In certifying its order for appeal pursuant to section 1292(b), the district court relied on two appellate decisions. Its reliance on National Audubon Soc. v. Department of Water, 858 F.2d 1409 (9th Cir. 1988), is misplaced. In that case we held that section 1292(b) could be used to review a discretionary partial remand of pending state claims. The case did not involve an order remanding an action for lack of federal jurisdiction, but rather an order remanding pendent state claims after disposition of federal claims that had been properly removed. We have previously held that such discretionary remand orders are reviewable. See Survival Systems Division of the Whittaker Corp. v. U.S. District Court, 825 F.2d 1416 (9th Cir. 1987), cert. denied, 484 U.S. 1042, 108 S. Ct. 774, 98 L. Ed. 2d 861 (1988) (discretionary remand orders generally reviewable only by petition for writ of mandamus because such orders do not finally determine a substantive legal issue under the collateral order doctrine).

The district court also relied upon the Third Circuit's decision in In Re TMI Litigation Cases Consolidated II, 940 F.2d 832 (3rd Cir. 1991), cert. denied, --- U.S. ----, 112 S. Ct. 1262, 117 L. Ed. 2d 491 (1992). The Third Circuit accepted jurisdiction to review a remand order that was based on lack of federal jurisdiction. However, the basis for the district court's determination that it lacked jurisdiction was its holding that the predicate federal statute was unconstitutional. The Third Circuit accepted review, finding that section 1447(d) was not intended to preclude review of a decision challenging the constitutionality of a federal statute. 940 F.2d at 836. Without deciding whether we could accept jurisdiction under like circumstances, we decline to expand the scope of the Third Circuit decision.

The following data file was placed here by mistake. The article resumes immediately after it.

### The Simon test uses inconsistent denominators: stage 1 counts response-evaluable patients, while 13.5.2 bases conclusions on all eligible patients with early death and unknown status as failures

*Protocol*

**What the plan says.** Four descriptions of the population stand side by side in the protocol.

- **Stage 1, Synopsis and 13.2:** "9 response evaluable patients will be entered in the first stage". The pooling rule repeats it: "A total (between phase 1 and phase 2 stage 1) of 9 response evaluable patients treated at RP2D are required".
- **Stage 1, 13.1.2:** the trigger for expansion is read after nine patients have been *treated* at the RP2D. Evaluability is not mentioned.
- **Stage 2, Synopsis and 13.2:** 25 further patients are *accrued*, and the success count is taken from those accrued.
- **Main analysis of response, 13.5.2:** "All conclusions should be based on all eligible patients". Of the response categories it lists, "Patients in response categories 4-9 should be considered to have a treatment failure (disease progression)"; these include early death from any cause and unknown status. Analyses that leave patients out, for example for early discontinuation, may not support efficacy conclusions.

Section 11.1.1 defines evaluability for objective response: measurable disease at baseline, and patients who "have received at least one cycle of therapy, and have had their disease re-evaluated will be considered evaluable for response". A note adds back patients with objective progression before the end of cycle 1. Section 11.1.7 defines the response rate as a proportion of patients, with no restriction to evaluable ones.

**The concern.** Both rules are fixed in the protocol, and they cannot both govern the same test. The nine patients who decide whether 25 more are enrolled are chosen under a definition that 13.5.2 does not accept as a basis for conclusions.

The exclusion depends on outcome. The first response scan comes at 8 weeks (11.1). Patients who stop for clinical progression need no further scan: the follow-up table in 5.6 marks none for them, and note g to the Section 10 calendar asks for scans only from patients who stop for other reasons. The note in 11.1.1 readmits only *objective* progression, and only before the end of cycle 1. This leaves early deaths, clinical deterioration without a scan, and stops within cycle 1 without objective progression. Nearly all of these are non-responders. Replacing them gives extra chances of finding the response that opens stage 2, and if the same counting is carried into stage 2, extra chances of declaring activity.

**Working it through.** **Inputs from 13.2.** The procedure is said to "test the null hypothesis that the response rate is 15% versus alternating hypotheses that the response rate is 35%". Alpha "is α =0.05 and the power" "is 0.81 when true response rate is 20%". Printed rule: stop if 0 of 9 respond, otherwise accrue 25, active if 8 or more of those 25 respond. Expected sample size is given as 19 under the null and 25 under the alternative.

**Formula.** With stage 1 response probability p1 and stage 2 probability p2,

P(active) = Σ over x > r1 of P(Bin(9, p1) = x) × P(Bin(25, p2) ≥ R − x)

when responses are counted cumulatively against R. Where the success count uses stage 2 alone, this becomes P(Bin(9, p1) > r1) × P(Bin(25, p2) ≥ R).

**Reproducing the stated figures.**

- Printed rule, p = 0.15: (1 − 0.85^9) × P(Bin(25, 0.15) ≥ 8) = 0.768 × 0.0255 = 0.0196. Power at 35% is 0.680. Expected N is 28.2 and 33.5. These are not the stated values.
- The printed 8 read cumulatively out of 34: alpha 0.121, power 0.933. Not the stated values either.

The district court's concern that failure to create an exception to section 1447(d) in this instance will result in a complete lack of federal appellate guidance on important legal issues of first impression is overstated. This court could, for instance, review under section 1292(b) a district court decision denying a motion to remand involving the same or similar issues presented in this case. See O'Halloran v. University of Washington, 856 F.2d 1375 (9th Cir. 1988); Takeda v. Northwestern National Life Insurance Co., 765 F.2d 815 (9th Cir. 1985).

Similarly, the district court's concern for the soundness of its decision does not justify creating an exception to section 1447(d). We have recognized that the strong congressional policies behind section 1447(d)'s bar of appellate review preclude review even of patently erroneous district court decisions. See Hansen v. Blue Cross of California, 891 F.2d 1384, 1387 (9th Cir. 1989); Frumenti Development Corp., 857 F.2d at 667.

Review of a remand order that is based solely on lack of federal jurisdiction is precluded. See Frumenti Development Corp., 857 F.2d at 671 (petition to appeal remand order under section 1292(b) denied). Accordingly, the petition for permission to appeal pursuant to 28 U.S.C. § 1292(b) is DENIED.

 1

Although section 1447(d) refers to review of orders remanding an action to the state court as improvidently removed under section 1447(c), this court has held that the prohibition on review applies to any statutory remand order based on lack of federal jurisdiction. See Federal Savings and Loan Insurance Corp. v. Frumenti Development Corp., 857 F.2d 665 (9th Cir. 1988) (section 1447(d) applies to actions removed under statutes other than 28 U.S.C. § 1441)